In United States v. Dresen, this Court restated this law concerning defense counselís arguments for a punitive discharge. We said:

Of course, an accused has a right to ask the sentencing authority for a particular punishment to the exclusion of other kinds of permissible penalties, and a defense counsel may advocate an accusedís wishes in this regard in an effort to effectuate them. United States v. Weatherford, 19 USCMA 424, 42 CMR 26 (1970). Counsel may not, however, ask a court-martial to impose a punitive discharge when the accusedís wishes are to the contrary. United States v. Robinson, 25 MJ 43 (CMA 1987); United States v. Webb, 5 MJ 406 (CMA 1978); United States v. Weatherford, supra. Accordingly, when defense counsel does seek a punitive discharge or does concede the appropriateness of such a discharge¾ even as a tactical step to accomplish mitigation of other elements of a possible sentence¾ counsel must make a record that such advocacy is pursuant to the accusedís wishes. United States v. Lyons, 36 MJ 425 (CMA 1993); United States v. McNally, 16 MJ 32 (CMA 1983). 40 MJ at 465 (emphasis added). In the present case, we hold that there was not an adequate record of appellantís desire that a punitive discharge be actually imposed. Cf. United States v. Lyons, supra at 426 ("I feel that it is in both my interest and the Navy [sic] to discharge me."), and cases cited at 427.

Nevertheless, in United States v. Dresen, supra, we held that the failure to make a proper record of the accusedís wishes does not, per se, require an appellate court to set aside a court-martial sentence. Instead, in that case we assessed the impact of that error on the approved sentence to determine whether sufficient prejudice existed for a finding of ineffective assistance of counsel under the second prong of the test in Strickland v. Washington, 466 U.S. 668 (1984). The same inquiry is appropriate in the present case with respect to the adjudged sentence. In particular, where the facts of a given case compel a conclusion that a bad-conduct discharge was reasonably likely, we do not normally order a new sentence hearing. United States v. Volmar, supra at 343.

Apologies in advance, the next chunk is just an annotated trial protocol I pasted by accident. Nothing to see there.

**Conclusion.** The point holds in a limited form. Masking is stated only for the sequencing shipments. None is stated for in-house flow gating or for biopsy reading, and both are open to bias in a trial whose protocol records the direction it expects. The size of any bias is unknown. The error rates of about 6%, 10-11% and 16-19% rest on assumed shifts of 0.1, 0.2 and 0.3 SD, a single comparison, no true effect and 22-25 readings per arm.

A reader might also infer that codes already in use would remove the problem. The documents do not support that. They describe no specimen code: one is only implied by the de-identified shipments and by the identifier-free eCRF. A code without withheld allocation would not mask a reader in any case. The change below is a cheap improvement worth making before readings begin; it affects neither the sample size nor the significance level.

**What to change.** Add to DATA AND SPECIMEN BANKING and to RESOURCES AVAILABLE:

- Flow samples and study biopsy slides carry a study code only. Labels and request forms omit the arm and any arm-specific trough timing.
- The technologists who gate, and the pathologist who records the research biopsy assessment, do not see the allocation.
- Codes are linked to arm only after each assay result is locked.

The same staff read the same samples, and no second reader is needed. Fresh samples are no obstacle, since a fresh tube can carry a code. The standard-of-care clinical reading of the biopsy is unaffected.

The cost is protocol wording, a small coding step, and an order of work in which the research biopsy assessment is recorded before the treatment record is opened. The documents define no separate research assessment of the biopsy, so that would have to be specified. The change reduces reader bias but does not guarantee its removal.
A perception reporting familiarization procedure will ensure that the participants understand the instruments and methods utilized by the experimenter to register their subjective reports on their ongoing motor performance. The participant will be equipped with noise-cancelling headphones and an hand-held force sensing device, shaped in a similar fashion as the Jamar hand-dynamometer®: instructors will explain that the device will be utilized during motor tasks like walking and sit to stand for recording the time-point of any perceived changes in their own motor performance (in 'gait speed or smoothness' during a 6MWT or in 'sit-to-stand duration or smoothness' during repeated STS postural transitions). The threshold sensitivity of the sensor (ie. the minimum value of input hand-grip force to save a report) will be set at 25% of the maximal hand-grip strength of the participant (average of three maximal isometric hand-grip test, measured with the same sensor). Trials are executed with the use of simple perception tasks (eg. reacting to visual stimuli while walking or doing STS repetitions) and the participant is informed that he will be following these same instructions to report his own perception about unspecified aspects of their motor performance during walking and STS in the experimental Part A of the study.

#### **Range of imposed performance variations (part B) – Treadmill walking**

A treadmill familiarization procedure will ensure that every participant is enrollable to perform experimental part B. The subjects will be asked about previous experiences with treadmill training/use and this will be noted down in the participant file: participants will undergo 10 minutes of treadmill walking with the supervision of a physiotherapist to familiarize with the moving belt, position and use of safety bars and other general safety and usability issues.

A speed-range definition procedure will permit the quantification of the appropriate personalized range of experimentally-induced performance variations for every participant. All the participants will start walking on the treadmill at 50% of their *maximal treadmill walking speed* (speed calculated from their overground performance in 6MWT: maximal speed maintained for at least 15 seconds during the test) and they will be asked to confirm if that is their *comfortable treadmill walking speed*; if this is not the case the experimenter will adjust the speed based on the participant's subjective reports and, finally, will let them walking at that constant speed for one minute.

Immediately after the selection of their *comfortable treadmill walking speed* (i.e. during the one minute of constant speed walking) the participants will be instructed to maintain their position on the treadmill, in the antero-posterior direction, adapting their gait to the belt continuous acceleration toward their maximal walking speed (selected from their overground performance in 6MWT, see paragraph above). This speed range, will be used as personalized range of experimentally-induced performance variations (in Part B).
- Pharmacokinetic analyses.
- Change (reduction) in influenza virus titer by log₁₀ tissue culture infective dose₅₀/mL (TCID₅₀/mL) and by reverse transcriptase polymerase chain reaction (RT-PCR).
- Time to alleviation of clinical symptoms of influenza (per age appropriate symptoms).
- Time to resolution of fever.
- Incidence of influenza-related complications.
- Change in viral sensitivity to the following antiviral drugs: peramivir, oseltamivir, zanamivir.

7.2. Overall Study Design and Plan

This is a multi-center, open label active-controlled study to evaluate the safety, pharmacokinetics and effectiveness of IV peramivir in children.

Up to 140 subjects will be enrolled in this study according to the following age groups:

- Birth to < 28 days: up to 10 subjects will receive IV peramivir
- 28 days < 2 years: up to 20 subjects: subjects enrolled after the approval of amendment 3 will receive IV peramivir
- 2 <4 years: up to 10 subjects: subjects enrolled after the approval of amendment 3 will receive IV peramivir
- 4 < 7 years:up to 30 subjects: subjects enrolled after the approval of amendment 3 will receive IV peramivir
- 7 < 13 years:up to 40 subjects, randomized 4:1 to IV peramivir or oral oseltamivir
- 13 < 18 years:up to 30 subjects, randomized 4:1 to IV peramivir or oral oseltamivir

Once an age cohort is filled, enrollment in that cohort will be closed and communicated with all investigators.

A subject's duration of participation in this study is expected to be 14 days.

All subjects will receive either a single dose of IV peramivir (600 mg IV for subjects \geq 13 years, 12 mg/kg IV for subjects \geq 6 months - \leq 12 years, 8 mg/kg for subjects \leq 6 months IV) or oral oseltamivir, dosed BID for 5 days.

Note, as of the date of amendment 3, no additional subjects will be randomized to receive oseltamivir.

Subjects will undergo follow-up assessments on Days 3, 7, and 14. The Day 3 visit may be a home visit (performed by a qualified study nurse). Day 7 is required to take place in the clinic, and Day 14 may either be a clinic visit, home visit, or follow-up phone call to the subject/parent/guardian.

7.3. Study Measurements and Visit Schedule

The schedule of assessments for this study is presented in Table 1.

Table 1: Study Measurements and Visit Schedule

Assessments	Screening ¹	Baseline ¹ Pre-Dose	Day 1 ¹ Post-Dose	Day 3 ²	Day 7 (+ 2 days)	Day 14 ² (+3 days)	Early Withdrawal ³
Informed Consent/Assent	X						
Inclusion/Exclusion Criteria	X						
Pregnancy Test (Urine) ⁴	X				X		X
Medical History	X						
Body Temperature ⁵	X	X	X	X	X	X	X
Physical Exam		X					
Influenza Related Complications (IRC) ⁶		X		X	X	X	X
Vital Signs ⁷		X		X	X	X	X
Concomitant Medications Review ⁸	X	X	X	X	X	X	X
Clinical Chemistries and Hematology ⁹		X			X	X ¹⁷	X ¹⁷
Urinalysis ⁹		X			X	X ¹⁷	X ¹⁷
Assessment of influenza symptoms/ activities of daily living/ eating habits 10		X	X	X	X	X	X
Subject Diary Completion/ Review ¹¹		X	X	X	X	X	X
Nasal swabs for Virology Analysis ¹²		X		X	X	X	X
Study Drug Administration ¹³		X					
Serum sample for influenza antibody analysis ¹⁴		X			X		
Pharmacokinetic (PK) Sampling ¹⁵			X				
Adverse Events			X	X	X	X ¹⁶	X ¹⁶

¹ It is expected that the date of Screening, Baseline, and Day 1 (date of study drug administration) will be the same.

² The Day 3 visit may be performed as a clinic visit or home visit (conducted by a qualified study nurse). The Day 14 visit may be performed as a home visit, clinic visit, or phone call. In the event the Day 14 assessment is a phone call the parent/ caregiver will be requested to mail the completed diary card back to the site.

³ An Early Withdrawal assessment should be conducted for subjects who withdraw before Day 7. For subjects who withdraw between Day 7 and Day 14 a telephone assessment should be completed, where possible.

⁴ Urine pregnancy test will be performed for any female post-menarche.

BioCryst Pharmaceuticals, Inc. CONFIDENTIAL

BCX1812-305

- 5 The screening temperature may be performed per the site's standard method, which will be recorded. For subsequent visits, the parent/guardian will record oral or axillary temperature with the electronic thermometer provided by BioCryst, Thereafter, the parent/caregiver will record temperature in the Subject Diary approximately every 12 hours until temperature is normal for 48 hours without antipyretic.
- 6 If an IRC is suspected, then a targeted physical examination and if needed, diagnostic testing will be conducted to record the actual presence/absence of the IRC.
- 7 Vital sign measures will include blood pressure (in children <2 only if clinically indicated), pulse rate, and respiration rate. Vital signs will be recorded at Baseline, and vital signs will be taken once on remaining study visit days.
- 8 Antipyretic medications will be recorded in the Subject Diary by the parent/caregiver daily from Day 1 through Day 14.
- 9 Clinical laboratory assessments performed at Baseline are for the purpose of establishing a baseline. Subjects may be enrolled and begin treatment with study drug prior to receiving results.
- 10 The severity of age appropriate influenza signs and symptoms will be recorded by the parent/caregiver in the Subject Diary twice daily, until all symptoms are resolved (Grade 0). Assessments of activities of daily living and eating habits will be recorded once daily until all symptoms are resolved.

Turning to the record before us, we note that appellant implicitly acknowledged the reasonable certainty of a punitive discharge in his case when questioned by defense counsel. (R. at 84). His belief in this regard was well justified. He was convicted of numerous offenses (17) involving repeated financial frauds on the United States Government involving a substantial amount of money, approximately $15,000. See United States v. Robinson, supra at 44. Moreover, in his brief military career, he was previously counseled for financial dishonesty (unauthorized use of a government phone), and he committed some of the charged military offenses while a noncommissioned officer. His repeated abuse of government property entrusted to him greatly enhanced his chances of receiving a punitive discharge. Cf. United States v. Dresen, supra at 465 (special circumstances existed suggesting forceful and persuasive plea for clemency may have been successful). Finally, this was a trial before a military judge alone, and we are confident that this judge was aware that a proper record had not been made and disregarded the improper argument before him. See United States v. Robinson, supra at 44; see also United States v. Raya, 45 MJ 251, 254 (1996). Therefore, appellant has failed to prove that he was prejudiced by his counselís improper argument. See Strickland v. Washington, supra. In these circumstances, we agree with the appellate court below that a sentence rehearing is not required in this case.

The decision of the United States Navy-Marine Corps Court of Criminal Appeals is affirmed.